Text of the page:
A Closer Look at the y Intercept

Now that we have seen how to find them, there are two interesting questions that can come up:

  1. Can a function have more than one y intercept?
  2. Can a function have no y intercept?

In answering these, remember that a function can only have one output (y-value) for each input (x-value). If a function has more than one y intercept, that means that there are two y’s for the input x = 0. This isn’t possible, so no, it is not possible for a function to have more than one y-intercept.

What about no y intercept? Well, take a look at the graph of y=\frac{1}{x} below. It never crosses the y-axis, so it has no y-intercept.

This function has no y-intercept.

This function has no y-intercept.

What happened? If you let x=0, you get y = \frac{1}{0} which is undefined. This is just one example, but there are other similar functions, so yes, it is certainly possible for a function to not have a y-intercept.

Using a Graphing Calculator

Graphing calculators can be used to find x and y intercepts pretty quickly. A while back, I made a short video that can show you how this works. You can find it on the mathbootcamps youtube page.

What About x-Intercepts?

Well, you can take a look at my discussion on x intercepts right over here!

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Given the graph of any function like y = x – 2, the x intercept is simply the point where the graph crosses the x-axis. There might be just one such point or many. In either case, the idea stays the same. Another way to think about this is, the x intercept is the point on the graph where y = 0. This can be used to easily find the x intercept for any graph. In this guide, we will talk about how to find x intercepts using a graph, an equation, and a graphing calculator.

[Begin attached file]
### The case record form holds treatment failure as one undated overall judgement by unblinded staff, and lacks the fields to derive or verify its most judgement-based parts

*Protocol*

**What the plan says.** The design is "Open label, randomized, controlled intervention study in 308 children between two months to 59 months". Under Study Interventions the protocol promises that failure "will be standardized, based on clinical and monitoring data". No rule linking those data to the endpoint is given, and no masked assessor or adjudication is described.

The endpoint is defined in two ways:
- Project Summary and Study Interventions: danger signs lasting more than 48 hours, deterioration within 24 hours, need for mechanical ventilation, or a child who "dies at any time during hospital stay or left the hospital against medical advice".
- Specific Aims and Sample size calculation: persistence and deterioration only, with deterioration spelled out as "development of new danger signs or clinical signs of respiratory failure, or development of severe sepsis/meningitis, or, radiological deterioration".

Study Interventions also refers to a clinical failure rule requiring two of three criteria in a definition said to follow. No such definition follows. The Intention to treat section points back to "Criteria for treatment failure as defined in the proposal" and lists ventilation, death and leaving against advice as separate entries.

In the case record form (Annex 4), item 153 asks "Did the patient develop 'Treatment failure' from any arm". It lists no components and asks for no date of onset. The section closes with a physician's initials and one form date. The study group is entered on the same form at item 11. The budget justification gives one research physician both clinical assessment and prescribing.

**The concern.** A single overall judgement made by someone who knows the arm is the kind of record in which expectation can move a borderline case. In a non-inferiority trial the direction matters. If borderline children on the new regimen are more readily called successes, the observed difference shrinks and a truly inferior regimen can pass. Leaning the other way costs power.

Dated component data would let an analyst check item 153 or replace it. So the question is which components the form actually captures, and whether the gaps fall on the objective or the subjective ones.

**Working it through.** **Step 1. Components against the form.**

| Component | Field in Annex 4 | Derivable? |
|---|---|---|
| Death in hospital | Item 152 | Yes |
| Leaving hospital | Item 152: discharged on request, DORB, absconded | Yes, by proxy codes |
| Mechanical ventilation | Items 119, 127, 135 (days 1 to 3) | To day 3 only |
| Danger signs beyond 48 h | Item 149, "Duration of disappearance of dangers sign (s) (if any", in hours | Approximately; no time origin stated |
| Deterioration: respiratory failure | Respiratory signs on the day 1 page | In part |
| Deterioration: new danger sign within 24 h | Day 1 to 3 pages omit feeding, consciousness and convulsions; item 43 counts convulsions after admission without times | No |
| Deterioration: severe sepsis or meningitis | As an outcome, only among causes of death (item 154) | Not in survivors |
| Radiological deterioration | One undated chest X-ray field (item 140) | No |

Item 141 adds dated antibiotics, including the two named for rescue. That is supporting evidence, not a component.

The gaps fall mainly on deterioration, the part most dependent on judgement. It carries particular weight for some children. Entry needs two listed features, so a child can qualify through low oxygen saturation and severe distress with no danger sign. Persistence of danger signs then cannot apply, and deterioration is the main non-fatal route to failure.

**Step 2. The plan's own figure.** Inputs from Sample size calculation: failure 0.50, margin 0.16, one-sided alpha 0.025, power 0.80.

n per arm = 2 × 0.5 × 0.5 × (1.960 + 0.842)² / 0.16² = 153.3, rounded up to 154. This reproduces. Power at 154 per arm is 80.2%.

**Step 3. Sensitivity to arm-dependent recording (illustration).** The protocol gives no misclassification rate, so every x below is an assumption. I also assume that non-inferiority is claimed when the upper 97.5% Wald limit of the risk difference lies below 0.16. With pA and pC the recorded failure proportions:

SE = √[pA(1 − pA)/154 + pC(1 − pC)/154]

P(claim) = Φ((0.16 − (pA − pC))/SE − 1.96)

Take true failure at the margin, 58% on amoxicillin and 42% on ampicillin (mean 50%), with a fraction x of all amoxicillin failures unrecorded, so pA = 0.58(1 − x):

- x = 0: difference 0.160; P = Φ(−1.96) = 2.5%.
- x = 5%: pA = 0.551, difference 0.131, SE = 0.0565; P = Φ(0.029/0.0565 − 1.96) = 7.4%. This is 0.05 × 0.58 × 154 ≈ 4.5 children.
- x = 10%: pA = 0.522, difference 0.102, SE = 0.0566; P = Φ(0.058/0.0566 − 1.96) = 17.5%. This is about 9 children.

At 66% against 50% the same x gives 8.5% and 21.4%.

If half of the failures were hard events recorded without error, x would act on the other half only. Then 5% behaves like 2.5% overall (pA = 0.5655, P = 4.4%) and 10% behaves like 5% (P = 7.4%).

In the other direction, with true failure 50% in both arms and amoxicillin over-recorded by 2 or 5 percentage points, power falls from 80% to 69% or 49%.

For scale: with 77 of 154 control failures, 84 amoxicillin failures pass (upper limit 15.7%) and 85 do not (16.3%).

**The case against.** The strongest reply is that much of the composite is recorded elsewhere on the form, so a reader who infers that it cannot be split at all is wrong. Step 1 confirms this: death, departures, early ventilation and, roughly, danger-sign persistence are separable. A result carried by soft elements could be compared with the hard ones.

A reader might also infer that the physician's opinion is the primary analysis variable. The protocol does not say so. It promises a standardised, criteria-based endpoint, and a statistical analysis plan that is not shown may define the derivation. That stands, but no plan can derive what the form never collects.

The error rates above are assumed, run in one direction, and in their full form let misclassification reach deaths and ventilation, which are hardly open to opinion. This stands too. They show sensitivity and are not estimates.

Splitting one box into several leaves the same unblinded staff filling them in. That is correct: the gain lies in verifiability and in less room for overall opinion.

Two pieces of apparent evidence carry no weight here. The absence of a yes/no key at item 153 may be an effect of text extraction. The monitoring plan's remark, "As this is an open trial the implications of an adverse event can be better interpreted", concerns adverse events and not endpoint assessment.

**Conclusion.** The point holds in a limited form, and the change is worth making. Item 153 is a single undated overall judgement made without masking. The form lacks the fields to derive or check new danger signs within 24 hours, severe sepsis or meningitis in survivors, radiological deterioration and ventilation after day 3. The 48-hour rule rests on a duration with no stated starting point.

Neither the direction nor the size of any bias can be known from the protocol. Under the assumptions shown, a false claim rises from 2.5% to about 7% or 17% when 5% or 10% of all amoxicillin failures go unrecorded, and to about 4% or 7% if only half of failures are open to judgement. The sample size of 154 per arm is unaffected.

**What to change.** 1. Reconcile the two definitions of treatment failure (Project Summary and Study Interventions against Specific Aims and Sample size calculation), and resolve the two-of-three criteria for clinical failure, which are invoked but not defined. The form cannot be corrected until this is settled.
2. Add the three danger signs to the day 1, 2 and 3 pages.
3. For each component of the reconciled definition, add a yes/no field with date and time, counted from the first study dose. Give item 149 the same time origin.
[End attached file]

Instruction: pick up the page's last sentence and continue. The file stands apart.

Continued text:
Finding the x-intercept or intercepts using a Graph

As mentioned above, functions may have one, zero, or even many x intercepts. These can be found by looking at where the graph of a function crosses the x-axis. This point (or these points) is graphed for each of the functions below.

Graph of y = x - 2
The x intercept is 2

The x intercept is 2

Graph of y = x^2 + 1
The x intercepts are -1 and 1.

The x intercepts are -1 and 1.

Graph of y = x^4-8x^3-49x^2+260x+300
The x intercepts are -6, -1, 5, and 10.

The x intercepts are -6, -1, 5, and 10.

How to Find x Intercepts

When the graph of a function is crossing the x-axis, what does the point look like as an ordered pair? For instance, is the x-intercept is said to be 5, what point is this? Well, since there is no “height” to that point, we would write it as (5, 0). In fact, any x-intercept would have a 0 as the y-value.

We can use this to find the x-intercept of intercepts of any function if we have the equation. The general rule is let y = 0 and solve for x. How easy this is depends entirely on the equation!

As an example, let’s use the first equation graphed above:  y = x - 2. If we let y = 0, then we get the equation 0 = x - 2 This equation can be solved by using the usual rules for solving linear equations: we just add 2 to both sides and find the x intercept is x = 2.

Things are a little more complicated with the second example. If  y = 0 in the equation y = x^2 - 1, then we get the quadratic equation 0 = x^2 - 1. Adding 1 to both sides, we find that x^2 = 1 which has solutions 1 and -1 by the square root rule.